+

On Feb. 11, 2017, Meryl Streep accepted the Ally for Equality Award given by the Human Rights Campaign, the nation's leading LGBTQ rights group.

The honor came about a month after her rousing speech at the Golden Globes accepting the Cecil B. DeMille Award, when she took on Trumpism (without ever once saying the president's name), celebrated an open and fair press, and defended immigrants everywhere.

Even with the bar held so high, though, Streep's remarks at the HRC gala didn't disappoint.


Photo by Rob Kim/Getty Images.

Streep's speech touched on several key points that put this moment in LGBTQ history clearly into perspective, inspiring us to keep pushing onward:

1. First, Streep reflected on the progress we've made so far, with a story from her own childhood about a transgender teacher who changed her life — and the country.

"When I was a young girl growing up in middle-class New Jersey, my entire artistic life was curated by people who lived in the straightjacket of conformist suburban life," she said. "In the late '50s and early '60s, in my neighborhood, all the houses were the same size, in the developments they were the same style, and in school the goal was to put pennies in your loafers, to look alike and act alike. Standing out, being different was like drawing a target on your forehead. You had to have a special kind of courage to do it."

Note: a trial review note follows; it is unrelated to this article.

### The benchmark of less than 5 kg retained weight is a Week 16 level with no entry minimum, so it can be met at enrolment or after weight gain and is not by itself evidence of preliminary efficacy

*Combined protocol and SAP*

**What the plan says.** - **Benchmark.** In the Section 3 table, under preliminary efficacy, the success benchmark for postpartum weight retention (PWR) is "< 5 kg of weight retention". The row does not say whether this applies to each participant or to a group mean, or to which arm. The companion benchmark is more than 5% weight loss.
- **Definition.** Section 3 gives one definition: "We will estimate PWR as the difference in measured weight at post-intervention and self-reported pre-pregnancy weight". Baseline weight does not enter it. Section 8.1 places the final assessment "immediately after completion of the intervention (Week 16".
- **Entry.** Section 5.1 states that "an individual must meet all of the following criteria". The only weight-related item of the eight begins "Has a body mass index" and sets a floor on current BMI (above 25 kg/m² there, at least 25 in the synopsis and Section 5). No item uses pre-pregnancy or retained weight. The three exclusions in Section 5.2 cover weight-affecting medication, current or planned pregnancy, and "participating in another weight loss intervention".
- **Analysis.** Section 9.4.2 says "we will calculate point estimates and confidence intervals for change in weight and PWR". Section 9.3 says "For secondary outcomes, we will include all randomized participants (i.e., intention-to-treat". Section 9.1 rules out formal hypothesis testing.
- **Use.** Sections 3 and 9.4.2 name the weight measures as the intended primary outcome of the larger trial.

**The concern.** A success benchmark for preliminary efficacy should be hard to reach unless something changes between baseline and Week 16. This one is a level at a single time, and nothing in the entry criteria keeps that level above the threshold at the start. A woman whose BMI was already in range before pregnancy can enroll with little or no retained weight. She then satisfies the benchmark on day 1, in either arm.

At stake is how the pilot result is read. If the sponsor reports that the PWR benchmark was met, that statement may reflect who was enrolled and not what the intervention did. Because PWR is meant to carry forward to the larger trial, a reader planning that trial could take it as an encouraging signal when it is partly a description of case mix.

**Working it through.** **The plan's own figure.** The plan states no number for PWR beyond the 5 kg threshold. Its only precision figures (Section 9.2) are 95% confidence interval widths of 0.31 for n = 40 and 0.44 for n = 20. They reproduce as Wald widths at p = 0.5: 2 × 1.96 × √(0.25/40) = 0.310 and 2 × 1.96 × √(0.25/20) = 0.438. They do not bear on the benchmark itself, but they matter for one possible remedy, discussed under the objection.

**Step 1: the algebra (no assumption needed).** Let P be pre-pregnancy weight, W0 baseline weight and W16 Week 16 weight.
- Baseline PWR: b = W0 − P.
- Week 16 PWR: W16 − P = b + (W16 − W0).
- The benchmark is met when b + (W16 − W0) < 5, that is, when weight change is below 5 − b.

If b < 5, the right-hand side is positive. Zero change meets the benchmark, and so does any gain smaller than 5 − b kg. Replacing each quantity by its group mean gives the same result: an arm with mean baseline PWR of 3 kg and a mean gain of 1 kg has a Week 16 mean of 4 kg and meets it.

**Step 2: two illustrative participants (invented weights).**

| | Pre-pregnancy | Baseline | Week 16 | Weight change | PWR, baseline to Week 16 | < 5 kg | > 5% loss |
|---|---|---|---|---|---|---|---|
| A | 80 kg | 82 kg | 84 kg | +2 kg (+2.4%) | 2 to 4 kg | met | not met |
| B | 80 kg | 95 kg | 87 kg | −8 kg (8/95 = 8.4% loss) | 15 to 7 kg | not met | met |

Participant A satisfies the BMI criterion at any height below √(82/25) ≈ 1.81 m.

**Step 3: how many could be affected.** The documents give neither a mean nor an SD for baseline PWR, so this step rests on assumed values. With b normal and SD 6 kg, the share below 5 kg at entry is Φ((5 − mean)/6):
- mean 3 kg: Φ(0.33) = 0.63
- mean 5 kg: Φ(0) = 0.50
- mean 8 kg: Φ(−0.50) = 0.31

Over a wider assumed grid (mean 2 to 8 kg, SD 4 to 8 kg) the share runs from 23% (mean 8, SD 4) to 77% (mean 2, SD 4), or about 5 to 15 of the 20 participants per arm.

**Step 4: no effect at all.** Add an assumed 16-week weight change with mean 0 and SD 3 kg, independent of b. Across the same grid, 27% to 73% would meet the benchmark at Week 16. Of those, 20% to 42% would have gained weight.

The Gay Pride Parade marches on in New York City outside the Stonewall Inn — the birthplace of the LGBTQ rights movement. Photo by Spencer Platt/Getty Images.

"Some of my teachers were obliged to live their whole lives hidden, covertly," Streep said, referencing her sixth- and seventh-grade music teacher Paula Grossman, who transitioned later in life, as "one of the bravest people [she] knew." (Streep's choice to refer to her former teacher by her deadname, however, was a disappointing moment in an otherwise excellent speech.)

As Streep pointed out, Grossman had been fired for being transgender and fought the decision for seven years in a case that eventually made it to the Supreme Court.

"She was a garrulous, cantankerous, terrific teacher, and she never taught again. But her case set the stage for many discrimination cases that followed."

2. Streep slammed the president's disregard for governing norms and human rights — by thanking him and his most voracious supporters for the reminder that we can't take progress for granted.

"Amazingly, and, in terms of human history, blazingly fast, culture seemed to have shifted," Streep said, noting how the 20th century brought up an unprecedented fight for equality among women, people of color, the LGBTQ community, people with disabilities, and more.

"We should not be surprised that fundamentalists, of every stripe, are exercised and fuming. We should not be surprised that these profound changes come at a steeper cost than we originally thought. We should not be surprised that not everyone is actually cool with it."

Thousands of demonstrators flooded the streets of Washington, D.C., on Jan. 21, 2017, the day after Trump's inauguration, to protest his political agenda. Photo by Mario Tama/Getty Images.